It's been a hot, moist summer here in NYC, and I ended up recycling my PEVA shower curtain and replacing it with a polyester one a few weeks ago because I couldnt wash the mold out of the bottom of it. A soon-to-be-pregnant reader on the hunt for a safer shower curtain wrote to us wondering about a new shower curtain material she keeps seeing, PEVA:
In our quest to get pregnant this summer, my husband and I (ok, mostly me) have become more and more conscientious about the toxins, etc. around us - thanks largely to your book and blogs! While on the lookout for vinyl, Ive recently noticed some products (shower curtains, lined baby bibs) labeled 100% PEVA. What is PEVA, and is it a safe alternative to PVC? Im sure organic cotton is the best choice for many of these types of products, but when my options are vinyl, PEVA, or polyester, whats a girl to do?
Definitely skip the poly vinyl chloride (PVC) shower curtain. The plastic is softened with hormone-disrupting phthalates, and also includes chlorine which creates dioxin, a carcinogenic chemical formed during its creation and destruction. Dioxin is also bad news because it penetrates a lot of the food chain because of how far and sturdily it can travel without breaking down.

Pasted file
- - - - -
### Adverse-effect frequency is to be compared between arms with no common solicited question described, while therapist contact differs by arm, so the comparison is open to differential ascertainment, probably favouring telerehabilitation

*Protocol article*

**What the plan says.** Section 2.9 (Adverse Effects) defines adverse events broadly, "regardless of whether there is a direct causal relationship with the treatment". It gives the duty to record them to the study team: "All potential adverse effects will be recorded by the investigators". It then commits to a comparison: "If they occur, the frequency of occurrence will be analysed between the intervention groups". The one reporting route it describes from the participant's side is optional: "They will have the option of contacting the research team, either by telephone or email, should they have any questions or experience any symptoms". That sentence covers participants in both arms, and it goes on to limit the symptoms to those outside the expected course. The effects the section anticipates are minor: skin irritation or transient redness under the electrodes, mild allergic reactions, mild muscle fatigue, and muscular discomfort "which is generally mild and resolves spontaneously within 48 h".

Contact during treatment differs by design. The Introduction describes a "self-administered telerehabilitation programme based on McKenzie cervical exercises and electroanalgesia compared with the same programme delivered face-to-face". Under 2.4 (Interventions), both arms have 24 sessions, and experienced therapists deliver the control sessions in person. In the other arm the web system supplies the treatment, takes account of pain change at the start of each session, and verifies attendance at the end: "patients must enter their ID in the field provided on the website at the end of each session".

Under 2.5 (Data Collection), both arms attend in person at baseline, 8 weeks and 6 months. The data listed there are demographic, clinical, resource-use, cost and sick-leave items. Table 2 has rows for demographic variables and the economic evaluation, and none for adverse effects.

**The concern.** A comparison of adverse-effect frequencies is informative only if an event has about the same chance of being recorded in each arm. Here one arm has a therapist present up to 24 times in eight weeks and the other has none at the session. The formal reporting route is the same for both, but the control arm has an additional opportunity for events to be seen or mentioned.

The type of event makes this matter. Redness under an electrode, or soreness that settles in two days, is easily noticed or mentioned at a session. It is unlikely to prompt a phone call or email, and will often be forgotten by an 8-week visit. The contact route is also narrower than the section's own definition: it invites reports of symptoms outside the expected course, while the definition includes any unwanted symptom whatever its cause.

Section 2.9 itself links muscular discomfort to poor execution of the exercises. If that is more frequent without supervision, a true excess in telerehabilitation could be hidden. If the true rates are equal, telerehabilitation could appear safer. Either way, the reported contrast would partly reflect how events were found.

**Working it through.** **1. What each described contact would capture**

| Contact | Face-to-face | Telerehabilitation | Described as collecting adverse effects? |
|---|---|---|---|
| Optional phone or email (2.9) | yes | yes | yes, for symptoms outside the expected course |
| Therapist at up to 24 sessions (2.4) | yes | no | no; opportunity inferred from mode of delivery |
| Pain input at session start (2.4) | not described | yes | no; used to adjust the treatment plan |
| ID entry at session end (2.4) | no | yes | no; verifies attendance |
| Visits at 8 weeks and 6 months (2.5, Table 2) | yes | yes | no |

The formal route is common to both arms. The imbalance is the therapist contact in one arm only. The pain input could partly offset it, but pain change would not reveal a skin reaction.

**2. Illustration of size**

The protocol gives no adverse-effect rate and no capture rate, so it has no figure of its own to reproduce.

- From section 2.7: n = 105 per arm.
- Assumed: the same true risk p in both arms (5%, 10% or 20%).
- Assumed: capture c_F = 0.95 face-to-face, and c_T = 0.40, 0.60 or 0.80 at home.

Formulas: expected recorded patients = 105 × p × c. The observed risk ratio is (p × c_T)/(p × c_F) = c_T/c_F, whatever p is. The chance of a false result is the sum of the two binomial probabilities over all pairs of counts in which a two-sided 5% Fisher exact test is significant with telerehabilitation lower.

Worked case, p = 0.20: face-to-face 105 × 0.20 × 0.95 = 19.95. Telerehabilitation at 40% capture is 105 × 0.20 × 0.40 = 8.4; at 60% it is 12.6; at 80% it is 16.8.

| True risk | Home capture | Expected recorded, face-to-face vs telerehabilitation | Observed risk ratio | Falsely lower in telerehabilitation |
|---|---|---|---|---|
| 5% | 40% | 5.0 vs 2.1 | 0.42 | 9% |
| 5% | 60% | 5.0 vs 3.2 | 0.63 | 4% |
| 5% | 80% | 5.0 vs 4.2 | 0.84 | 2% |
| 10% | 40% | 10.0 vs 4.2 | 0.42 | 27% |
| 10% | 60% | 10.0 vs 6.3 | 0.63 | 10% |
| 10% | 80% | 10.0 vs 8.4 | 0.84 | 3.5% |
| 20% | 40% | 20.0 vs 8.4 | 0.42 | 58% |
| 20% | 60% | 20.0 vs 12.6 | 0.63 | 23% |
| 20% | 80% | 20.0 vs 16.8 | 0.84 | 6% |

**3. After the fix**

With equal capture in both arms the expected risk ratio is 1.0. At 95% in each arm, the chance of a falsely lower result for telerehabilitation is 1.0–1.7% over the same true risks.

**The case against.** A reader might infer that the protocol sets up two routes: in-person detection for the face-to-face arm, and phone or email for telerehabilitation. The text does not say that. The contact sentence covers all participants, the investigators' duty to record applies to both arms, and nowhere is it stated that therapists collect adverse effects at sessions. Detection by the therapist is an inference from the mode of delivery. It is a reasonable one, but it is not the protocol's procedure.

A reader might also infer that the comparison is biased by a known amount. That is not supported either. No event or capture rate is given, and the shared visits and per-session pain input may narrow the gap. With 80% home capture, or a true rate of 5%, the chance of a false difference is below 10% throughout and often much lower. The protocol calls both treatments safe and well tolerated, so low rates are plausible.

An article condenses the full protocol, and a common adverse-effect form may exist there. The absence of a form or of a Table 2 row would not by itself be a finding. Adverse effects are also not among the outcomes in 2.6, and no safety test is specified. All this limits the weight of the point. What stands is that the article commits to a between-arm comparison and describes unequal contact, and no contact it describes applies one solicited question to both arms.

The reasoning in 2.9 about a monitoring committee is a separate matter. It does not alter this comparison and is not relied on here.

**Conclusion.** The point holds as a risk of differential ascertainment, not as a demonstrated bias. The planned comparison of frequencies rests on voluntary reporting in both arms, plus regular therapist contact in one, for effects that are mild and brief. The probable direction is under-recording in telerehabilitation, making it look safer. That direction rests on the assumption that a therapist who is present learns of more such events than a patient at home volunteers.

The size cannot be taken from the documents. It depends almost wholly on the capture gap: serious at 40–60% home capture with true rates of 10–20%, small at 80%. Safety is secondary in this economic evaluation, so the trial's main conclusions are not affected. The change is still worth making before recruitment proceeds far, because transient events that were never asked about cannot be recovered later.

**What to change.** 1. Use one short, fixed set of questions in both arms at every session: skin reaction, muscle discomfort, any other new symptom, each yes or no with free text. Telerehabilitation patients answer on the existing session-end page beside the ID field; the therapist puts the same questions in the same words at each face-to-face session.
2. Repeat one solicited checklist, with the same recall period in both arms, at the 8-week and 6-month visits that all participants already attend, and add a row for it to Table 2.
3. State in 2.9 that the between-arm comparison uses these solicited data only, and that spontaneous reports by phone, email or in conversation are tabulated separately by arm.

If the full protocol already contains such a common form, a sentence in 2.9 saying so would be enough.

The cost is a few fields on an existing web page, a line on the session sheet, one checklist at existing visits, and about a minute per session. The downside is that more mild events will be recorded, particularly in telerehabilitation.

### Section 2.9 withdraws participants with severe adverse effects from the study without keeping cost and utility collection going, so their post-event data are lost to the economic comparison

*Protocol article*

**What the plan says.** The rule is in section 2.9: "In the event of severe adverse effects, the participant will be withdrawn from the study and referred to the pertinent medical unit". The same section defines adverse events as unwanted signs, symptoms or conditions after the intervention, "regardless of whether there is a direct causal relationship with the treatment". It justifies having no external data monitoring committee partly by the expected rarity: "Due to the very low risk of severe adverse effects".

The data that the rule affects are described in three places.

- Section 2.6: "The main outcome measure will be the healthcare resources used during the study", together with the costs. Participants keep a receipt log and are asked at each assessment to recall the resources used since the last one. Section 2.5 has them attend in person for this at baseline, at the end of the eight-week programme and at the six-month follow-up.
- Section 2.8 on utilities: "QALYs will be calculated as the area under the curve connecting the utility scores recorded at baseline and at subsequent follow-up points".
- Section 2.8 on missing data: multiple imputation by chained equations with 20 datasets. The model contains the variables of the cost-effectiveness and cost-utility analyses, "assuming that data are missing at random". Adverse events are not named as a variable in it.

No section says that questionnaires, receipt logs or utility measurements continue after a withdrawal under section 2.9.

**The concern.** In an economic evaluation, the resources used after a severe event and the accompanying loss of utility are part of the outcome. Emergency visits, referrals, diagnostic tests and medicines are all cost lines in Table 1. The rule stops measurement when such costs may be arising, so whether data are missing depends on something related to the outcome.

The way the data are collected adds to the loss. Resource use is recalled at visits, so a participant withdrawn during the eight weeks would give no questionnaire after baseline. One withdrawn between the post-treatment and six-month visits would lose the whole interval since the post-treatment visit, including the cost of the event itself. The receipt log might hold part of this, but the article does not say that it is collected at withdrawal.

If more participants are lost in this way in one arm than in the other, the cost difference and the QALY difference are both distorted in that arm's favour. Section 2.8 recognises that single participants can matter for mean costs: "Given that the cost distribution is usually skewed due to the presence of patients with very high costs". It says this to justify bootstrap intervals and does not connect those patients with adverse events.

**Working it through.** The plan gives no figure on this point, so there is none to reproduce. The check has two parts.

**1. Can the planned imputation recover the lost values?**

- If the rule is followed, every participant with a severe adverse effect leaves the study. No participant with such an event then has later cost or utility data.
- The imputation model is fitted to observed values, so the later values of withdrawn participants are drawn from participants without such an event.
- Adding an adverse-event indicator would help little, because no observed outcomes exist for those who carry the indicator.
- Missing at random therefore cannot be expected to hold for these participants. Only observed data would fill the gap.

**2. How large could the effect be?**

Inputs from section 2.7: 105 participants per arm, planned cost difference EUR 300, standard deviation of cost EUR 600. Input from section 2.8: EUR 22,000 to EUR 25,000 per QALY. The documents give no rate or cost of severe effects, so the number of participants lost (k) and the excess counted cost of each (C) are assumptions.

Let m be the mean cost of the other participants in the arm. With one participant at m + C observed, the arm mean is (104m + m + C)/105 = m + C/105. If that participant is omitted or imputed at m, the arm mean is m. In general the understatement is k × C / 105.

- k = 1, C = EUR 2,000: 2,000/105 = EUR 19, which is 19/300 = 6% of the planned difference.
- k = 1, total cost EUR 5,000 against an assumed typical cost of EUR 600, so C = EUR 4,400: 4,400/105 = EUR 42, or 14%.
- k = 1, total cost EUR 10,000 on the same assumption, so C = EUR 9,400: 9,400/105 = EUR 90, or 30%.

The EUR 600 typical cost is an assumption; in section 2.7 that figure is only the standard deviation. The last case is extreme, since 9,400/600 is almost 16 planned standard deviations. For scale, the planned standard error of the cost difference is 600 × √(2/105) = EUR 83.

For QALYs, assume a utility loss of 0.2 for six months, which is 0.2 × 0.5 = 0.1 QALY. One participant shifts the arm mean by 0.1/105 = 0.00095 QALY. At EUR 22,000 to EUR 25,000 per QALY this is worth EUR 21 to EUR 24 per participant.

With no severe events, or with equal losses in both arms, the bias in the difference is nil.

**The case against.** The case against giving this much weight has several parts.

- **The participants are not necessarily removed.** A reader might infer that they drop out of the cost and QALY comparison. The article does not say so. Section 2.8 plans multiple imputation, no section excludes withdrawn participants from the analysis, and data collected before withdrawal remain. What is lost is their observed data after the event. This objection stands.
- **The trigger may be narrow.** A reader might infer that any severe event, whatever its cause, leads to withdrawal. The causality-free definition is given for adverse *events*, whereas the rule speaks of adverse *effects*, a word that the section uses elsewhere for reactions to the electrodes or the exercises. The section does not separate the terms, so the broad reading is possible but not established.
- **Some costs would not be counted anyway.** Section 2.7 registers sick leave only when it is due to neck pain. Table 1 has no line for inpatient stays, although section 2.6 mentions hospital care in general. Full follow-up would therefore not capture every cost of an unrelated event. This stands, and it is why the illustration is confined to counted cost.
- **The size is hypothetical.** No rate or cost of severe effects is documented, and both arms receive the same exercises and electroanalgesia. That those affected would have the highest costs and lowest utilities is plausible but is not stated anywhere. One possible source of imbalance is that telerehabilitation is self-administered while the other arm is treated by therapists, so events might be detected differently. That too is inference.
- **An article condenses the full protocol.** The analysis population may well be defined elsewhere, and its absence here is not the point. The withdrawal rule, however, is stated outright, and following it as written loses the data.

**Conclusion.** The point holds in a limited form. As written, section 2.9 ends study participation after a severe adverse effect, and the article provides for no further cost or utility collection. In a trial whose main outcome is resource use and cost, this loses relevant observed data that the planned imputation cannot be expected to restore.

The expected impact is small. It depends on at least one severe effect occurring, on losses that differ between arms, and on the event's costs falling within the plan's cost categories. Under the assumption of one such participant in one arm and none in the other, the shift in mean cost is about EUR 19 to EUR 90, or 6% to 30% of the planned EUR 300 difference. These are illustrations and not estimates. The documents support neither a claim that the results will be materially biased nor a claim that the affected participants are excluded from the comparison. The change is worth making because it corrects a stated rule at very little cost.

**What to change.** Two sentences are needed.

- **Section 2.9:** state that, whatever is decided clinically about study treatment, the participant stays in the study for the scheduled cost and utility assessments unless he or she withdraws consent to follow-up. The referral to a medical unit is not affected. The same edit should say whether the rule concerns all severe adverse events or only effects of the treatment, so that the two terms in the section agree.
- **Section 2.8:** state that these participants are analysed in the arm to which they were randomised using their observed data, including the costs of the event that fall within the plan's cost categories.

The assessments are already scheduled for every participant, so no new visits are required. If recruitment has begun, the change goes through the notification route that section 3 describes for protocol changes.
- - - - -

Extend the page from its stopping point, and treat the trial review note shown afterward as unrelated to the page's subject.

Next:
If youd like more proof, check out a recent article on Healthy Building.net about a new study thats found that six hours after opening a vinyl shower curtain your bathroom would be swimming volatile organic compounds over 16 times the guidelines for indoor air quality established by the US Green Building Council and the Washington State Indoor Air Quality Program.
Enter PEVA (polyethylene vinyl acetate). This is a chlorine-free vinyl thats starting to be used in lots of products like toys and baby bibs as a replacement for PVC, along with EVA, PVA and PVB. Its lack of chlorine doesnt make it (or the others) perfect -- they are still petrochemical products full of untested chemicals -- but its a step in the right direction in the attempt to find green polymers and PVC alternatives.
Polyester and cotton are good solutions, but neither is a guilt-free fabric either cotton uses tons of pesticides and polyester is PET plastic -- tons of nasty chemicals are used to process it. Organic cotton is a good choice, but it might not wick water away as well as youd like it to. Hemp is good, but often pricey. Same for linen this one at Gaiam will run you $59 bucks. Heres a recycled polyester curtain from Health Goods, at a pretty unreasonable $69.95. You might find that the problem with the cheap nylon curtain is that it can fly around a bit, but most come with magnets sewn into the bottom. You can throw it in the washing machine when it gets moldy, and if it sticks to your leg every once in a while at least youll know it wasnt crawling with mold.
Enter your city or zip code to get your local temperature and air quality and find local green food and recycling resources near you.